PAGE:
In a world where cybersecurity threats--not to mention software licensing violations--are steadily increasing in intensity, source composition analysis, or SCA, is becoming a vital risk management tool for more and more development teams.
Should you adopt SCA to help secure your code? Or is it overkill for your needs? The answer depends on several factors, such as the complexity of your software supply chain and how extensively you incorporate open source into your applications.
Here’s an overview of how source composition analysis works, and who stands to gain the most from it.
What Is Source Composition Analysis?
Source composition analysis is a process that automatically scans source code to determine which components exist within it.
In most cases, the components identified via SCA are modules, libraries, dependencies or code snippets that developers borrow from open source projects and incorporate into their own applications.
However, SCA is not strictly limited to identifying open source components within a codebase. When properly configured, SCA tools can discover any type of external component within source code--such as code that developers borrow from a partner organization whose source code is not publicly available, but is shared within a partner network.
SCA tools usually work by scanning source code and comparing its contents to databases of external code, dependencies and libraries. If they find code that resembles, imports or depends on other code identified within the database, they flag the code as originating from an external source. These tools also can usually identify the specific source where the code came from and any known risks associated with it.
Which Problems Does SCA Solve?
The main purpose of SCA is to help developers find risks that external components introduce into their applications.
SCA is important because developers frequently incorporate third-party code or dependencies into the applications they write. They do this because reusing existing code is easier and faster than writing everything from scratch. And, in many cases, it’s perfectly legal and ethical to add open source code to an application you are building, even if the application itself is otherwise based on proprietary, closed-source code that you write yourself.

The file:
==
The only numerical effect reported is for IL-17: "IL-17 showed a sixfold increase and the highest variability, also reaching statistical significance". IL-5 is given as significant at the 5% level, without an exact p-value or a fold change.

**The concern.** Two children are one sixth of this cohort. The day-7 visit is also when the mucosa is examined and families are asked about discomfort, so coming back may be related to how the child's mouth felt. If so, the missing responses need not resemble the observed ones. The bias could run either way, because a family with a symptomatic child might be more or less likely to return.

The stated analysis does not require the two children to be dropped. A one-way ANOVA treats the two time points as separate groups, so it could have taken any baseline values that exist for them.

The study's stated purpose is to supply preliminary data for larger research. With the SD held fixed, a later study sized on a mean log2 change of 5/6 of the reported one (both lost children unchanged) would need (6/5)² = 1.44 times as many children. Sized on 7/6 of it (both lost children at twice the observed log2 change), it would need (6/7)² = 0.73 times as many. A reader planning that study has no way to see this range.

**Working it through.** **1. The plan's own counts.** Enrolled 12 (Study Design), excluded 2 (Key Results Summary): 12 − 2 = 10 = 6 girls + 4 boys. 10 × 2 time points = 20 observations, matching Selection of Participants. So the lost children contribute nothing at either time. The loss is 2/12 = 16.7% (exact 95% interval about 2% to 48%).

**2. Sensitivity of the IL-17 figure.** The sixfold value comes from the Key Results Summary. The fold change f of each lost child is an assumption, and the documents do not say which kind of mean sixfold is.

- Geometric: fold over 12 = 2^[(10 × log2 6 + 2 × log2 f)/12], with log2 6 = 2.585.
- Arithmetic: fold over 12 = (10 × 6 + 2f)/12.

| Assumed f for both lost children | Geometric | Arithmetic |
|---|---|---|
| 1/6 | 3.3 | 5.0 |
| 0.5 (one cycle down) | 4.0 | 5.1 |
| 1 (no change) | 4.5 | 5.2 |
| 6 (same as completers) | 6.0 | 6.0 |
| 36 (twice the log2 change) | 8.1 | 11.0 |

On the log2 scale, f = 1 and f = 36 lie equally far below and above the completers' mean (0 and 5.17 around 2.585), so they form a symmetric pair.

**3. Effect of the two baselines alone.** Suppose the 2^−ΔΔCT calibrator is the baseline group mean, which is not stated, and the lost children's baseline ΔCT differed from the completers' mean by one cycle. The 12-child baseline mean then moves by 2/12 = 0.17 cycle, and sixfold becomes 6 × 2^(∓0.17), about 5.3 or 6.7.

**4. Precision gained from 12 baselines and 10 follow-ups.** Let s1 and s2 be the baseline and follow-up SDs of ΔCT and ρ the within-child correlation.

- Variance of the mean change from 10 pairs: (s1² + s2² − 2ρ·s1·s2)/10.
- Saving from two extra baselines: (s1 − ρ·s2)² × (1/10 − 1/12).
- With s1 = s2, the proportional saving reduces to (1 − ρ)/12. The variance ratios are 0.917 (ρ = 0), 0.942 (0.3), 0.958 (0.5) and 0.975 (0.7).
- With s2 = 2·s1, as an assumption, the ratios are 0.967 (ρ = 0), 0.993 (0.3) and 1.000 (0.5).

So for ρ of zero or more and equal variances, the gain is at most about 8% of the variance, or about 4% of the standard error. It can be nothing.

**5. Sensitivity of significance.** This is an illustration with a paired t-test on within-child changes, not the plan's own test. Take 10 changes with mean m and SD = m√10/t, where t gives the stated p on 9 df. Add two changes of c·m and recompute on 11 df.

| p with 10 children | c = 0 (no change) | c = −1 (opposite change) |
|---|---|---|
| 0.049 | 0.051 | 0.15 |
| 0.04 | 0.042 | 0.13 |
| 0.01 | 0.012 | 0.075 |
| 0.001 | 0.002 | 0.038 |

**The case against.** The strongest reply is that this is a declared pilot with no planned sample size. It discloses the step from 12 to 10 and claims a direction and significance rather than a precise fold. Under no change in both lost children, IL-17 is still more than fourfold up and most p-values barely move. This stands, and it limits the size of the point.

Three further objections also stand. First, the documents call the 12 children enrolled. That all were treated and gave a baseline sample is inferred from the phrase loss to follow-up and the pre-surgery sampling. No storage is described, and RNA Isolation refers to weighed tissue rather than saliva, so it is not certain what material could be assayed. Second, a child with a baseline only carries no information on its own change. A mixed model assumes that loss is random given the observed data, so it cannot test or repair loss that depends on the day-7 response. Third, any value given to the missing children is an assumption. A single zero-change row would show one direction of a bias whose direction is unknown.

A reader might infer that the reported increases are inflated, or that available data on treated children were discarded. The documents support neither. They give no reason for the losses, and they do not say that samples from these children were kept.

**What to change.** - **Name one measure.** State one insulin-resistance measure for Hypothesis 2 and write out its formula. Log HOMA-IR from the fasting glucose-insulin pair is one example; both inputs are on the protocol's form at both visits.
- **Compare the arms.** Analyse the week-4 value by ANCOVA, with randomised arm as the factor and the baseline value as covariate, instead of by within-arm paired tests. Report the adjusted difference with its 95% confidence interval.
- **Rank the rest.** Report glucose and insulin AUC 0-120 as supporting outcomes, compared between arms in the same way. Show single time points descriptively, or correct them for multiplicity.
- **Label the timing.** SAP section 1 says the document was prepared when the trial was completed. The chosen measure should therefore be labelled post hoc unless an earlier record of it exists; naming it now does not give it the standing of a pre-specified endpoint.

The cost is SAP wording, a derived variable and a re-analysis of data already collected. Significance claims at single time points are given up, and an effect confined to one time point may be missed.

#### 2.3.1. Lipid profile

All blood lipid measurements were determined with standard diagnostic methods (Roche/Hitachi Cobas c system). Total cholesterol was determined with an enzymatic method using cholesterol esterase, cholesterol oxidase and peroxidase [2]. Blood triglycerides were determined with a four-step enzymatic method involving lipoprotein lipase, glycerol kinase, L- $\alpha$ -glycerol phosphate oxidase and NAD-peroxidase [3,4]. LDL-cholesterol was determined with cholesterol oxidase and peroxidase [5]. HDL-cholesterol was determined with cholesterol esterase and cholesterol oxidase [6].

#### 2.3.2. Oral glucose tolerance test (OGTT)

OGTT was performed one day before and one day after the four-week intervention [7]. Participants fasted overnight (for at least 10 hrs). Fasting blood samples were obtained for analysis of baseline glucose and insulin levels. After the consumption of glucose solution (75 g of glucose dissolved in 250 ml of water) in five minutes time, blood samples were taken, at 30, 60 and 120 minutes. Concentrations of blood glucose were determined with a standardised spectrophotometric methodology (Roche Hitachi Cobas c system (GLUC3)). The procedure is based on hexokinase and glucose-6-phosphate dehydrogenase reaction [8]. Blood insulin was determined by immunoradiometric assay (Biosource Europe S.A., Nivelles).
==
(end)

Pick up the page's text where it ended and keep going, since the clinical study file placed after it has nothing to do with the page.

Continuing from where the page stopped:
The problem, though, is that incorporating third-party code into applications can subject companies to two main types of risks:
- Security vulnerabilities: If you add an insecure library, module or other component to an application, your application could potentially be breached or exploited through the vulnerable code.
- Licensing risks: When you use third-party code within your own application, you may need to follow certain licensing rules (such as distributing your application in a certain way, as the GPL requires, or attributing the original authors of the code). Failure to adhere to these requirements could lead to software licensing lawsuits.
These risks are compounded by the fact that developers don’t always do a great job of keeping track of which third-party components they introduce into a codebase. A programmer may import a library, or even just copy and paste some code, into an application without noting where the code came from. As a result, developers may end up with security or licensing issues within their software that they’re not even aware of.